Afternoon, day 1: Sport on a carpet of green
Start this getaway off with sports and interaction with nature. The 18-hole, par 72 La Graiera golf course is on the road to Calafell in Bellvei del Penedès, in a natural woodland setting. The course stretches over undulating grounds and includes three spectacular lakes full of local wildlife (which hopefully your ball will not meet). The La Graiera golf club renewed its facilities just three years ago with a new clubhouse that includes a midday restaurant and an all-day bar.
Morning, day 2: To the rhythm of the waves
Don't lie in too late on your first morning in Calafell, but instead try one of the latest trends to take hold in the town, Nordic walking. The Calafell tourist board is a member of the Catalan Active Tourism Club, and promotes this activity for free. All you need to do is walk using special poles to encourage aerobic and cardiovascular activity, and there are qualified monitors to help you with the poles and the techniques to make the most of them.
Walkers meet in the Plaça de los Països Catalans, on Saturdays and Sundays throughout March, April, May and October at 9am, and in June, July, August and September one hour earlier, at 8am.
If you prefer the sea breeze on your face, another option is to enjoy the lap of the waves and the golden sands while you walk or cycle along the seafront, which stretches almost five kilometres along the beach. Or you could enjoy the activities available at Port Segur-Calafell, which include fun on the waves or on terra firma, with fishing, basketball, and much more. And there's also the option to wander around the shops and stop at one of the restaurants for a delicious lunch.
Afternoon, day 2: A journey through time
Any lover of history or archaeology will thoroughly enjoy this visit to Calafell’s Iberian Ciutadella, where you can observe how 20 years of excavation have led to the reconstruction in situ of the site. Following in-depth investigations, the archaeologists have been able to reproduce the aspect of the city’s walls, streets and houses as they were between the 4th and 1st centuries BC. The tour is arranged to take visitors back in time to really understand the ways of life, customs and basic features of Iberian culture.
After the tour, you can explore Calafell’s medieval old quarter and the 11th-century Santa Creu Castle that reigns above it all, and where there are also remains of peasant dwellings and grain storage from the 8th century. The guided tour will tell you about how the castle was destroyed in the 17th century, although the church, its Santa Cruz altar and its anthropomorphic tombs are still in fairly good condition. The bell tower, underground cells and water cistern are also well preserved, and visitors can see graffiti written by the prisoners.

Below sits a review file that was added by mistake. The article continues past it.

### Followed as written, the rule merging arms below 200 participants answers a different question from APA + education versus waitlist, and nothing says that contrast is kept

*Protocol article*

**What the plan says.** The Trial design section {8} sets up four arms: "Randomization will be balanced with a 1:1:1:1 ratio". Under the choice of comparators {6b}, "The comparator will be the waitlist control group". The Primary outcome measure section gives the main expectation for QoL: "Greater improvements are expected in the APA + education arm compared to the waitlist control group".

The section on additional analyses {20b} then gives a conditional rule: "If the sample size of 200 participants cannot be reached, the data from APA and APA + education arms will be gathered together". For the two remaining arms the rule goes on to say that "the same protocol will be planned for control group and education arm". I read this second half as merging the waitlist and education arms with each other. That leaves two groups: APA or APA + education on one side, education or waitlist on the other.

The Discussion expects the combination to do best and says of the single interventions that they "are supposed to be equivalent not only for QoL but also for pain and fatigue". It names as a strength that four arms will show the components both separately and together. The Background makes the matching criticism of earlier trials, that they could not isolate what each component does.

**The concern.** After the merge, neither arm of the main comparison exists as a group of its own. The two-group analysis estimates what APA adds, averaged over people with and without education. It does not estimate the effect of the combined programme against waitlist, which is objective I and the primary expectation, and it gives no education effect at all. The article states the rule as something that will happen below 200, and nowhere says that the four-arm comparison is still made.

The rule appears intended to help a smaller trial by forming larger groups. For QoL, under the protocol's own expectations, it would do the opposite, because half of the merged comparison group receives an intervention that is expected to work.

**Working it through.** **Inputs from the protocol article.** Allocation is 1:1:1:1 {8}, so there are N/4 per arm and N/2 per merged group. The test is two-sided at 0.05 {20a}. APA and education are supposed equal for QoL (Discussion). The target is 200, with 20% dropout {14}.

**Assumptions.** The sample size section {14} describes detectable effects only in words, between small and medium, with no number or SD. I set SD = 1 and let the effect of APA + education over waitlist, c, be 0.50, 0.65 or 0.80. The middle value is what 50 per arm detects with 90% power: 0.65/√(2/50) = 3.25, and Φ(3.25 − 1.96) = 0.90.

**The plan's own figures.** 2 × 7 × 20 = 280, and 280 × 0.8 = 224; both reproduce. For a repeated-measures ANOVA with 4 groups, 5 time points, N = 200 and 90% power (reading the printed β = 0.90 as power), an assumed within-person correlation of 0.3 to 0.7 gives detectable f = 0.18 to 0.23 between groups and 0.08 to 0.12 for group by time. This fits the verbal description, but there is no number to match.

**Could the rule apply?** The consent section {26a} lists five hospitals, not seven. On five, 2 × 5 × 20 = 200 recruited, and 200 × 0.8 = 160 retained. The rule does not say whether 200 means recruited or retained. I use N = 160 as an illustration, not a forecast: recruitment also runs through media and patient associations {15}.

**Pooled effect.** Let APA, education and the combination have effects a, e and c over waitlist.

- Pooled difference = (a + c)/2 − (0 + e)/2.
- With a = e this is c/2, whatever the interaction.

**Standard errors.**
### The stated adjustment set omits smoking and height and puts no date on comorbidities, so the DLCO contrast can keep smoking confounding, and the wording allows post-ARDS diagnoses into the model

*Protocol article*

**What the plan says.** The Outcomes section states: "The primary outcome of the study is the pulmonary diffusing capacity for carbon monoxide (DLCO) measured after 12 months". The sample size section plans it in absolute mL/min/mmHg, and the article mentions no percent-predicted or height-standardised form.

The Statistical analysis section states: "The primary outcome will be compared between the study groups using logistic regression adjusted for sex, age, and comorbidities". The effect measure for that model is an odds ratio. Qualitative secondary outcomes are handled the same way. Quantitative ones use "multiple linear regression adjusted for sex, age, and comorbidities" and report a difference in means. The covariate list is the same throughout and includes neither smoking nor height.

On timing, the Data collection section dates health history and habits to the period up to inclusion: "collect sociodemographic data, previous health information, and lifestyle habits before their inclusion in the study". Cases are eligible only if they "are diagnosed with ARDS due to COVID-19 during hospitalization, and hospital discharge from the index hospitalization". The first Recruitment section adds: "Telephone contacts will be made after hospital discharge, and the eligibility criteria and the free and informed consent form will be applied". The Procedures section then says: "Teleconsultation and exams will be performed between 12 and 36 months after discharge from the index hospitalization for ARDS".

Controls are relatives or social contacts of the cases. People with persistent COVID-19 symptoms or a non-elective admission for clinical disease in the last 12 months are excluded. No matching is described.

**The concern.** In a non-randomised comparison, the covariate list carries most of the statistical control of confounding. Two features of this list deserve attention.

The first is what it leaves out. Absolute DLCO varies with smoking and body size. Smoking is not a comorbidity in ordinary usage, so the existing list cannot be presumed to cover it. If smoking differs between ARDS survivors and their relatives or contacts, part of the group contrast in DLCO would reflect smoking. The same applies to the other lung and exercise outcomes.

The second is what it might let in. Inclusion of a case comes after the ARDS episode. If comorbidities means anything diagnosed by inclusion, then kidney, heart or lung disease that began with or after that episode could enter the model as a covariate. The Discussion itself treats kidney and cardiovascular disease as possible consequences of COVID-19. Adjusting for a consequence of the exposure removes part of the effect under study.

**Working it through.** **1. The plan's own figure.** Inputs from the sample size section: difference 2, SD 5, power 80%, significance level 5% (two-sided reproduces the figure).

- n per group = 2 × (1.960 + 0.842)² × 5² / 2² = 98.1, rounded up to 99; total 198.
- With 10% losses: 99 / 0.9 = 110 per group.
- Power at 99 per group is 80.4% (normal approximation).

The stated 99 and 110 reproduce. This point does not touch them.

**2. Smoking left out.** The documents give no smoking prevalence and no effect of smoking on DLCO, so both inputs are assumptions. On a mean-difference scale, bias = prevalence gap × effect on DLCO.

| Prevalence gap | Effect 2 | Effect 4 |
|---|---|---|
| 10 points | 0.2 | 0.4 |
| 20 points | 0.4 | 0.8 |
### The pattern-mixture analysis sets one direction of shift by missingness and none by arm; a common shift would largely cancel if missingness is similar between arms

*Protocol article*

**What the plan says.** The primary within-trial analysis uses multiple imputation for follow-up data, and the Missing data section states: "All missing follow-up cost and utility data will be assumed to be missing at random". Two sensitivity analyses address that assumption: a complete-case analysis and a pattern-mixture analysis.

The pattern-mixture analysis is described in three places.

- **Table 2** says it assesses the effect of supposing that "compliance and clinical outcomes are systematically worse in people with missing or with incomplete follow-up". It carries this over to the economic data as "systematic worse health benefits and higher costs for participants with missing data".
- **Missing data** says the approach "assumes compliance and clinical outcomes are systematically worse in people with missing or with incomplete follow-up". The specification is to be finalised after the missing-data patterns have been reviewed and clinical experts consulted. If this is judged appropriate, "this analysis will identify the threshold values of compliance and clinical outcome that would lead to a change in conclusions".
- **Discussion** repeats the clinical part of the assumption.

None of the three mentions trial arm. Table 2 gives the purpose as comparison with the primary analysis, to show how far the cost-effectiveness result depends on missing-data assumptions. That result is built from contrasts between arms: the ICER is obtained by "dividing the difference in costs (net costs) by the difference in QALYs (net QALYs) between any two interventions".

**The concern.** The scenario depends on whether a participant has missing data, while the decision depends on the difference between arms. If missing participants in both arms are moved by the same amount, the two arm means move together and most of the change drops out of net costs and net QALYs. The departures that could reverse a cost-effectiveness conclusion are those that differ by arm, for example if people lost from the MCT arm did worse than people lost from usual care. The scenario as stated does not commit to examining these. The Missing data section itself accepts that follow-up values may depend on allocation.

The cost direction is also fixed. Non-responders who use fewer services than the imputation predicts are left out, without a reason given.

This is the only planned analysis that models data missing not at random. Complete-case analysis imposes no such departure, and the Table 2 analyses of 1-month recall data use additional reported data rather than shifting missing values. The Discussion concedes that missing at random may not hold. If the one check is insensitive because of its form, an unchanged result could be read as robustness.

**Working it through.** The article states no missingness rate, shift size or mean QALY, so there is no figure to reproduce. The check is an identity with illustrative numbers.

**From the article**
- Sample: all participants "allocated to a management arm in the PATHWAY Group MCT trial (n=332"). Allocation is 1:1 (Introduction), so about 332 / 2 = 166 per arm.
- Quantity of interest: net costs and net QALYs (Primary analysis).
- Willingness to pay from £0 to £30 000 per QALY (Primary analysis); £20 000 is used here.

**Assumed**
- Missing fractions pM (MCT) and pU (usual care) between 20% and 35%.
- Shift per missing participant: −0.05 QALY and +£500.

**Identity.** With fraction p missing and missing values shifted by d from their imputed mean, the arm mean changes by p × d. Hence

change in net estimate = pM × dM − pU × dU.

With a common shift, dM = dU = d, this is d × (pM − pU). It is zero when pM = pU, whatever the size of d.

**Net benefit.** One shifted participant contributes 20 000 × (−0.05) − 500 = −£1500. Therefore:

Morning, day 3: Seaside Calafell
Another fascinating place to see in Calafell is the Casa Barral Museum, established in the old fishing shop where the writer, poet, editor and politician Carlos Barral lived. Since it opened in 1999, the house/museum has welcomed some 10,000 visitors and hosted numerous events such as concerts, conferences, talks, book presentations, writing workshops and more. The aim of the museum is to study and promote the literary and editorial work of Barral as well as Calafell’s maritime history, but also to be a place where visitors who love literature and culture can meet and exchange ideas. This is the perfect place to end your visit to Calafell on a quiet and inspirational note.
Offering magnificent views over the plains of Calafell, you’ll reach this hilltop castle by walking up along narrow streets with a medieval air. It was built here in the twelfth century during the reconquest and repopulation of the territory against the Moors and the old town of Calafell grew in its sheltering shadow. You’ll see the remains of the medieval necropolis with tombs carved into the rock. Above the church is the comunidor, a square building that was open to the four winds and storms and was reputed to ward off both storms and demons and bless the town. You can still see cannon holes in the castle walls.
The building of the old association of fishermen, the emblematic Pes, is now a study centre that explains a bit of the collective past of Calafell and its fishing history as well as the recent history of the seaside town. the space was created to keep alive the legacy of the 'most wooden' beach on the Catalan shore, as writer Carolos Barral called it. Get to know how the community lived and built itself up, the relationship between patrons and 'remitgers', workers of the sea and land, their social and cultural expressions – a way of life that takes you back to the last century.
There are not many places where you can stroll around a reconstruction of an Iberian settlement “in situ”. Following meticulous research, the archaeologists here have reproduced the walls, streets and houses that stood here between the 6th and the 1st centuries BC.
Home of writer and publisher Carlos Barral and one of the few of the old fishermen’s supply shops left in the village. The centre aims to recuperate and promote the traditions and customs of the seafaring community of Calafell and to promote Barral’s literary and publishing work.